As climate change continues to disrupt a host of rangeland functions, the Society for Range Management has declared that it "is committed to promoting adaptation to and mitigation of climate change through the sponsorship of workshops, symposia, research and educational publications, and appropriate policy recommendations. The Society will strive to maximize opportunities and minimize challenges posed by climate change to promote productive rangeland ecosystems that ensure food security, human livelihoods, and continued delivery of diverse ecosystem services"." Emerging evidence suggests that rangelands are extremely vulnerable to the threats of climate change, as more severe heatwaves, droughts, evaporation, and catastrophic flood events will consequentially alter ecological states, and negatively affect forage production, both of which will negatively impact ecosystem functioning and the sustainable production of ecosystem services. In an open letter to the White House in 2017, the president of the SRM offered President Trump the society's support in seeking management strategies to mitigate climate-induced phenomenon like drought and forest fires, a subject which was brought to the national debate stage and which has received significant push-back by Trump and his administration. Likewise in 2021 the SRM and several other institutions sent an open letter to President Biden urging for more research and development funding to be provisioned toward agricultural and food systems research, especially as climate change threatened national security of agricultural resources.
The Australian Rangeland Society is the peak group of rangeland professionals in Australia. It is an independent and non-aligned association of people interested in the management and sustainable use of rangelands. Rangeland Management publications from the Society include The Rangeland Journal  and the Range Management Newsletter.
In the United States, the study of range science is commonly offered at land-grant universities including New Mexico State University, Colorado State University, Oregon State University, North Dakota State University, South Dakota State University, Texas A&M University, Texas Tech University, the University of Arizona, the University of Idaho, the University of Wyoming, Utah State University, and Montana State University. The Range Science curriculum is strongly tied to animal science, as well as plant ecology, soil science, wildlife management, climatology and anthropology. Courses in a typical Range Science curriculum may include ethology, range animal nutrition, plant physiology, plant ecology, plant identification, plant communities, microbiology, soil sciences, fire control, agricultural economics, wildlife ecology, ranch management, Socioeconomics, cartography, hydrology, Ecophysiology, and environmental policy. These courses are essential to entering a range science profession.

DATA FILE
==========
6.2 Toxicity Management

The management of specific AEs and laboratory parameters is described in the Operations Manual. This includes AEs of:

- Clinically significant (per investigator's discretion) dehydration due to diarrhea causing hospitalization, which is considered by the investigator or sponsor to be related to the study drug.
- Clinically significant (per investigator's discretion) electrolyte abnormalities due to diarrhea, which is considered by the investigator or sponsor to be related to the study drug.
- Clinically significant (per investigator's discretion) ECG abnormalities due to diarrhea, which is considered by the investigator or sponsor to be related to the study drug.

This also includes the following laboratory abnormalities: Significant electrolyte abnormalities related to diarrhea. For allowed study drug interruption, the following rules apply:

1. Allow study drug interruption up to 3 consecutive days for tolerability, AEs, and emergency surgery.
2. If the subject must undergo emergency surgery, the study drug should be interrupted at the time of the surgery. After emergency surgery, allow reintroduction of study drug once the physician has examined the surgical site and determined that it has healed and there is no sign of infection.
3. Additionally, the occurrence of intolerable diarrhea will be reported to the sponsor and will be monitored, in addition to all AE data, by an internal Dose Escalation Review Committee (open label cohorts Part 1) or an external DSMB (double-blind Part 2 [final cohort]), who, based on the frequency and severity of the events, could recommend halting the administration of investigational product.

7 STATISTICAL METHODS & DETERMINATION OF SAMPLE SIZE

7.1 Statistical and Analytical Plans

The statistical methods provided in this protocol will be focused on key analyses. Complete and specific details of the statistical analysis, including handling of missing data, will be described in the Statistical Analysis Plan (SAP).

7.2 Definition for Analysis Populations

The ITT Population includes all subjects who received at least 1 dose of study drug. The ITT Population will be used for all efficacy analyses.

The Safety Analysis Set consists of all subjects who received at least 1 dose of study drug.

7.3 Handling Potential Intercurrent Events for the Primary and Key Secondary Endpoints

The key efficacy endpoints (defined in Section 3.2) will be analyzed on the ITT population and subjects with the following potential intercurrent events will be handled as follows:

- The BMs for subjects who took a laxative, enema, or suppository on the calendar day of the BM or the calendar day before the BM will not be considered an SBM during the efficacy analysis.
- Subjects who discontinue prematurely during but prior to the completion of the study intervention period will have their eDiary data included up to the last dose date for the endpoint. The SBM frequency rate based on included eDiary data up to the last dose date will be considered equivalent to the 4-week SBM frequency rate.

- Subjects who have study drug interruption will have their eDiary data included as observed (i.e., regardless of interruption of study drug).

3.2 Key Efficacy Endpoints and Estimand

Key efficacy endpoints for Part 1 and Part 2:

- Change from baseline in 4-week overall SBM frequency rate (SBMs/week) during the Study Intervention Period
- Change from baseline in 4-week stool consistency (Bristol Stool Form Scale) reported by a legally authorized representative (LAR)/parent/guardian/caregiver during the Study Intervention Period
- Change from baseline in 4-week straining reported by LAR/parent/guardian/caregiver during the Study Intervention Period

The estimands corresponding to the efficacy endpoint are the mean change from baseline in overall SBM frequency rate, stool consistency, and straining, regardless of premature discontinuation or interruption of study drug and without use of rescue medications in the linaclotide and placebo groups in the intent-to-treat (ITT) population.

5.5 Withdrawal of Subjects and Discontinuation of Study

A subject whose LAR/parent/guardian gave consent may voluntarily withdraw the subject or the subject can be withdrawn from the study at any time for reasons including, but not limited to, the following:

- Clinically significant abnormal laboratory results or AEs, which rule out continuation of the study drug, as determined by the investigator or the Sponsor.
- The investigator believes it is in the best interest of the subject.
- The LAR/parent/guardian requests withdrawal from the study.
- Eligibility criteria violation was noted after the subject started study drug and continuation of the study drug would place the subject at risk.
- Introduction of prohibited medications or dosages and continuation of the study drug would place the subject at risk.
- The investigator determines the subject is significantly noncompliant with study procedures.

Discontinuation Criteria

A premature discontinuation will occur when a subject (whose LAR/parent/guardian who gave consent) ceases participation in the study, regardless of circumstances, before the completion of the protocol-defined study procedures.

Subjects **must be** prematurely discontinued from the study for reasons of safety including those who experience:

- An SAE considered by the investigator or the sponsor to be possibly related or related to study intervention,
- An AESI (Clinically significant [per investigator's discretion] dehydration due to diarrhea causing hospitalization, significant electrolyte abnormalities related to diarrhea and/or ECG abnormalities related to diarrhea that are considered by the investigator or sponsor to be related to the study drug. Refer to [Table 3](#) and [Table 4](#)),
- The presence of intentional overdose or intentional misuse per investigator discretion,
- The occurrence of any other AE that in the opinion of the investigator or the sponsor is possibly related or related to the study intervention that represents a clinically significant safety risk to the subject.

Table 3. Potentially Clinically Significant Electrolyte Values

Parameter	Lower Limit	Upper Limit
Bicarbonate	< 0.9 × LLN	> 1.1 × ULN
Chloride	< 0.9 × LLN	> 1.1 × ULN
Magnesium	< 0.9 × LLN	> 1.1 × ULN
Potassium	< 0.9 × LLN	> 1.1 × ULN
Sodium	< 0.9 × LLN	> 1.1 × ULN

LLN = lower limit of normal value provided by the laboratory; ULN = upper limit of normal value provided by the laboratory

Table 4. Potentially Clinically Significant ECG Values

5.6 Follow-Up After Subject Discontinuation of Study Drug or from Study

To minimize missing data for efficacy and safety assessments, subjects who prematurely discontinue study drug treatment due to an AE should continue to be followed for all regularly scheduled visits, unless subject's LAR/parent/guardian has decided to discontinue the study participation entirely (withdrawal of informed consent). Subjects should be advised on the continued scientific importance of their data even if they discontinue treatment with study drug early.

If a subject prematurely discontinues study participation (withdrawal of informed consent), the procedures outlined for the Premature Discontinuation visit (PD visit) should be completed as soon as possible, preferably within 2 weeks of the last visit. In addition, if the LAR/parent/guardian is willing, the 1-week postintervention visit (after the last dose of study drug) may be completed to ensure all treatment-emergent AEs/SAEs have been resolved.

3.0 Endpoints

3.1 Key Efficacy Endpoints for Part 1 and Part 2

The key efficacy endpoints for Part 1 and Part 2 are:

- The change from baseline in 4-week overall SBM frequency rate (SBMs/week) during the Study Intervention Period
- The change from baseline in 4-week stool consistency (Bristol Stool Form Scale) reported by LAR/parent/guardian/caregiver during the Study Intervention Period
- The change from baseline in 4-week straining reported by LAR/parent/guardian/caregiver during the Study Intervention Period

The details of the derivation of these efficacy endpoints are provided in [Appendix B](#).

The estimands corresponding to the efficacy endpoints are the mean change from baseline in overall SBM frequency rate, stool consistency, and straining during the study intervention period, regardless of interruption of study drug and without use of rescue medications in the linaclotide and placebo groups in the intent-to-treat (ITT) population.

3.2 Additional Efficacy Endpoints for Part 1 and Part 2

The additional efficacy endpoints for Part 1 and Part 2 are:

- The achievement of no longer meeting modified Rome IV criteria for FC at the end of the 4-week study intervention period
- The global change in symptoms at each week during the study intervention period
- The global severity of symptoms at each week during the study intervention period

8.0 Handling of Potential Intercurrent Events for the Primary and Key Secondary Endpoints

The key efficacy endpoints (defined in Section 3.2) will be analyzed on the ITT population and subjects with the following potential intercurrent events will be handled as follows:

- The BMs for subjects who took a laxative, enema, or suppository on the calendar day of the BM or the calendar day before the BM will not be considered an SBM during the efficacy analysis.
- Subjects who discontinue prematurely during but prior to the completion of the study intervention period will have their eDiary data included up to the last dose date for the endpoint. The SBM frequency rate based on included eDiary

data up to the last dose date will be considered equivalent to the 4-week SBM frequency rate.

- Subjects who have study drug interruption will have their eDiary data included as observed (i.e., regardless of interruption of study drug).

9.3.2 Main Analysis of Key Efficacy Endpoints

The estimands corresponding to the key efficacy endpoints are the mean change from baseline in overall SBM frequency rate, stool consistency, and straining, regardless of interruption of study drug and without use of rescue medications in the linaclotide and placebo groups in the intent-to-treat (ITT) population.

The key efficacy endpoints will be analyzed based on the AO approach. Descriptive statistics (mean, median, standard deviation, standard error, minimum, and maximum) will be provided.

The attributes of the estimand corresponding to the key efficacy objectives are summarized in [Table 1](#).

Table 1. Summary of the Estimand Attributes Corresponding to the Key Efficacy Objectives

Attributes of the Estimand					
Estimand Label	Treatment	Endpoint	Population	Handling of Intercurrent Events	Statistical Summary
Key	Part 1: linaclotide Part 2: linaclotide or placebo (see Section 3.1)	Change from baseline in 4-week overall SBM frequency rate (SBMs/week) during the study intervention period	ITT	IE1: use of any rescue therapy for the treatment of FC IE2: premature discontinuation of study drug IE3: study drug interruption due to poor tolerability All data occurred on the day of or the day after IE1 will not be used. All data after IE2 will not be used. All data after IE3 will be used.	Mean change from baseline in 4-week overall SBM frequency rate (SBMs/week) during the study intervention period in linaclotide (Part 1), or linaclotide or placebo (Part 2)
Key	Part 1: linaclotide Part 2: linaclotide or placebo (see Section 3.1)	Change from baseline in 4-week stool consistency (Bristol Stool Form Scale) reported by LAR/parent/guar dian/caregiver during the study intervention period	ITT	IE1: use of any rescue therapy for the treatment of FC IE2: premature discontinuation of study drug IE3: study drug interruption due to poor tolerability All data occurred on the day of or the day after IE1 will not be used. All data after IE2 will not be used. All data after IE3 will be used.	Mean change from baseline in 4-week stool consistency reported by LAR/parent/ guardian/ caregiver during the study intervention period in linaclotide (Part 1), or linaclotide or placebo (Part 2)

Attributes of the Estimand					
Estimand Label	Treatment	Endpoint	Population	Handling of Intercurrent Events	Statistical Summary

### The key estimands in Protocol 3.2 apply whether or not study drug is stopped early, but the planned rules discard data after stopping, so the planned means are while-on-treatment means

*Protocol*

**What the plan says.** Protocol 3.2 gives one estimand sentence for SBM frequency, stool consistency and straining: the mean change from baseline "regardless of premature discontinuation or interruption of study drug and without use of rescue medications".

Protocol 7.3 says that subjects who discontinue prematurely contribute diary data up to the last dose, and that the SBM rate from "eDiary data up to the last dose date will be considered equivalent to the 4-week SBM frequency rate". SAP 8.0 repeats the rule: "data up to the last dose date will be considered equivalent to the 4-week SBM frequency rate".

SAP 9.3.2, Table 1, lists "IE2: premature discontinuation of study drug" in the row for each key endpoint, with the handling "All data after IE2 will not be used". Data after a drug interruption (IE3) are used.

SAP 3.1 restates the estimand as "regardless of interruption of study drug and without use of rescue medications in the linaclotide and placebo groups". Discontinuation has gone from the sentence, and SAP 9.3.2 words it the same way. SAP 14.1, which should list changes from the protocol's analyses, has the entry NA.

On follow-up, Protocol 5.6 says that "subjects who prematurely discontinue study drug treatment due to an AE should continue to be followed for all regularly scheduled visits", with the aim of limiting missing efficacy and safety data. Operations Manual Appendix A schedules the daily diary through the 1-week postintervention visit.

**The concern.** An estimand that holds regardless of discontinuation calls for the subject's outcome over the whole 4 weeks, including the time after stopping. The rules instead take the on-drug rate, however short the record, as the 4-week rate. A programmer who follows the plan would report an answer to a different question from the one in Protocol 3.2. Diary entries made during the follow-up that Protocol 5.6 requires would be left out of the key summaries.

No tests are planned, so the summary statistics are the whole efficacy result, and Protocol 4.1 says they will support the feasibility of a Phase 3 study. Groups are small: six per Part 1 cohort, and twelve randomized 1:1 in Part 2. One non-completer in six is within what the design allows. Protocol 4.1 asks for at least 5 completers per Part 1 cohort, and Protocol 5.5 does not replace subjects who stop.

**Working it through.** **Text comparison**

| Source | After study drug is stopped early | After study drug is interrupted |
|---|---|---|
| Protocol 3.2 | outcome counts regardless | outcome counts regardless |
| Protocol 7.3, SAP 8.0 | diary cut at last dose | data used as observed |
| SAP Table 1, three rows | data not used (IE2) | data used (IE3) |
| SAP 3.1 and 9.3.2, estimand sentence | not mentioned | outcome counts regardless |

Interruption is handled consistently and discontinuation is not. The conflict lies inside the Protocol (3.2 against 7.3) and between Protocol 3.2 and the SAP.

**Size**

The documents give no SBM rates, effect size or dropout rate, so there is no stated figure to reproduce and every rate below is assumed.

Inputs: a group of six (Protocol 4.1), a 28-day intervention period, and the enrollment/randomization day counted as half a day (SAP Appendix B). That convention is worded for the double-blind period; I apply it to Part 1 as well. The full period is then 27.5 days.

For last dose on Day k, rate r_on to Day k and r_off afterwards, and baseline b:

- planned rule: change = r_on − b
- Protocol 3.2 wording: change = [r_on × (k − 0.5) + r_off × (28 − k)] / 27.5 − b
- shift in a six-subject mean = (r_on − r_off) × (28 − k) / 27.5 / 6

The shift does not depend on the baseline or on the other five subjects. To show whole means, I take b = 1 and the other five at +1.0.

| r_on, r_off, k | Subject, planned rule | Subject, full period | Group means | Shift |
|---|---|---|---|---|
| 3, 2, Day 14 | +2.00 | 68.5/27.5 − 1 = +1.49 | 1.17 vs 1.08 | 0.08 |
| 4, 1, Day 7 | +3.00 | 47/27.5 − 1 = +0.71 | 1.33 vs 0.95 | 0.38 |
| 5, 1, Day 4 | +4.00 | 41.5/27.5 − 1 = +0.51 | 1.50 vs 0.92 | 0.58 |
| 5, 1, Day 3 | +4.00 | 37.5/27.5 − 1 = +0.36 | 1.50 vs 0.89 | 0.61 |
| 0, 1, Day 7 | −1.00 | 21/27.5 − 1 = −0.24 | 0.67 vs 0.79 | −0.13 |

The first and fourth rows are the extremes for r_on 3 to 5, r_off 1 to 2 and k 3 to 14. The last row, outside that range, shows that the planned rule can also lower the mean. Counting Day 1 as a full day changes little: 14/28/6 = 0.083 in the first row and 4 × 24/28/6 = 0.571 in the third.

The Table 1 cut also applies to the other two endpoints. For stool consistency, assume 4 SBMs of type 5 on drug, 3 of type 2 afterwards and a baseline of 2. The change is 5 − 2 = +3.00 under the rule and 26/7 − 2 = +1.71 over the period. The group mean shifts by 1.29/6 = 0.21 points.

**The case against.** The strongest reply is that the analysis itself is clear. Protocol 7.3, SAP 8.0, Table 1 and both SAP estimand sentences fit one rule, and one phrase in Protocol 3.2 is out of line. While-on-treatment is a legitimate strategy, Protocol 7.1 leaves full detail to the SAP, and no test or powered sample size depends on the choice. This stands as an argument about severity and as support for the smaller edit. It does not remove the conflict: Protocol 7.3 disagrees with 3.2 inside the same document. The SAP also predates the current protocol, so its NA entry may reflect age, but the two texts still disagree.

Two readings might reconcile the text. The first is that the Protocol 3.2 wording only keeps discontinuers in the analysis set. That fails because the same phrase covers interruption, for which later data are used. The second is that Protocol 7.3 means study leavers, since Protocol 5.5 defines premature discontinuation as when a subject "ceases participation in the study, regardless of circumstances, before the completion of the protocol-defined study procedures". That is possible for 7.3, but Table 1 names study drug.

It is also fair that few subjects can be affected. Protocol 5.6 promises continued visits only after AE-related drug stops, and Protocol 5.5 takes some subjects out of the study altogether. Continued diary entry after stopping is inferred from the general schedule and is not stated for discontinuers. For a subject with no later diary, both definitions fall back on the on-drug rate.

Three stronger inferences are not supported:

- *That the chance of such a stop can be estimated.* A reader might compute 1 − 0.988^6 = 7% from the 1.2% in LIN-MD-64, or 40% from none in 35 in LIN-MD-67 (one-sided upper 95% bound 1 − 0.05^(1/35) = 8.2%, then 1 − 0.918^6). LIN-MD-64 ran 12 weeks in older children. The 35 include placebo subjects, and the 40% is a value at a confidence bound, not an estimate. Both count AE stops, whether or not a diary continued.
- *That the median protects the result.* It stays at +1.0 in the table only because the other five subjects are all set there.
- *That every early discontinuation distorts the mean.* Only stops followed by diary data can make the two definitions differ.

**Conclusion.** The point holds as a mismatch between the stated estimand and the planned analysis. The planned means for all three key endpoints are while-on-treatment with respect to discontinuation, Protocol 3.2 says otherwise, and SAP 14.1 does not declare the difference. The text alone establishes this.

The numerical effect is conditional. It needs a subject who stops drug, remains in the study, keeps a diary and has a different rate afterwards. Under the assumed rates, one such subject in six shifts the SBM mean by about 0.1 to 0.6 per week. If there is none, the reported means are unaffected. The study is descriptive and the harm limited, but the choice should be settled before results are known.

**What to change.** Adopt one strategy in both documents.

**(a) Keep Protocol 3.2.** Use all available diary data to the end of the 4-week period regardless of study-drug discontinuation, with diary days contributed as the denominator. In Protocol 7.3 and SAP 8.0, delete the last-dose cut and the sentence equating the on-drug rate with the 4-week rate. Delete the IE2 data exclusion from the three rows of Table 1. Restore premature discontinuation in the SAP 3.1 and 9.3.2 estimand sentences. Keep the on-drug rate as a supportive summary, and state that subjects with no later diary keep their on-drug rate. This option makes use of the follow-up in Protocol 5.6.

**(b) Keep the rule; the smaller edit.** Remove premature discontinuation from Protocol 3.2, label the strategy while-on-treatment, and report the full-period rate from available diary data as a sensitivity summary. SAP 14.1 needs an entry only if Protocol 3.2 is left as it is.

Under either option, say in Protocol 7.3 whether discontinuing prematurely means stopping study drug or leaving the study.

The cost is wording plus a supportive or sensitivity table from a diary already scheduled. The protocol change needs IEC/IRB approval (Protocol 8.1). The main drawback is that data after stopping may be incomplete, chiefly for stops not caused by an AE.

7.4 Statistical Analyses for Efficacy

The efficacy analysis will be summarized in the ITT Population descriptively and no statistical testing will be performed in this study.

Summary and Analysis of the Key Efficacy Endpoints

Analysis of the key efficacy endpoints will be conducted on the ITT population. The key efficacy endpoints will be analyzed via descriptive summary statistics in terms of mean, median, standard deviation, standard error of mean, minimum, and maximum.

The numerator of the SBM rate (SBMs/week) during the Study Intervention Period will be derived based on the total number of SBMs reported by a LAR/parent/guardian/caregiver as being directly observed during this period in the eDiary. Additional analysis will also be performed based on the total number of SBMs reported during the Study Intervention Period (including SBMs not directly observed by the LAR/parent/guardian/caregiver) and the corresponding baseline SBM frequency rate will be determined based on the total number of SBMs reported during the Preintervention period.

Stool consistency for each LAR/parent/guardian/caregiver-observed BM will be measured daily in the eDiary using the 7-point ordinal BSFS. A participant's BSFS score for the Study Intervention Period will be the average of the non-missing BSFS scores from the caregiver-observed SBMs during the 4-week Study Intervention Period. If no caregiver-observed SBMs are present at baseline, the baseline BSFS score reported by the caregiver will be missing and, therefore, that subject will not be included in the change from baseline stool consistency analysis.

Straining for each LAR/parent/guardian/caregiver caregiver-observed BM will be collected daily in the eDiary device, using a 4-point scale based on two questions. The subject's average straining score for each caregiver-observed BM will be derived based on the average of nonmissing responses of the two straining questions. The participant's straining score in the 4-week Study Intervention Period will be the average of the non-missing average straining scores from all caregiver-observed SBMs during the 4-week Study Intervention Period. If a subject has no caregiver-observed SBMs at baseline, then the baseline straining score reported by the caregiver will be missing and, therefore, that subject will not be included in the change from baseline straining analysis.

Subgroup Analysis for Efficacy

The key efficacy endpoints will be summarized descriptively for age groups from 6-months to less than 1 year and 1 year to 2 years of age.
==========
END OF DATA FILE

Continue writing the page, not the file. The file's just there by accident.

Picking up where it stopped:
Students with degrees in range science are eligible for a host of technician-type careers working for the federal government under the Bureau of Land Management, the United States Fish and Wildlife Service, the Agricultural Research Service, the United States Environmental Protection Agency, the NRCS, or the US Forest Service as range conservationists, inventory technicians, range monitoring/animal science agents, field botanists, natural-resource technicians, vegetation/habitat monitors, GIS programming assistants, general range technicians, and as ecological assessors, as well as working in the private sector as range managers, ranch managers, producers, commercial consultants, mining and agricultural real estate agents, or as Range/ Ranch Consultants. Individuals who complete degrees at the M.S. or P.h.D. level, can seek academic careers as professors, extension specialists, research assistants, and adjunct staff, in addition to a number of professional research positions for government agencies such as the US Department of Agriculture and other state run departments.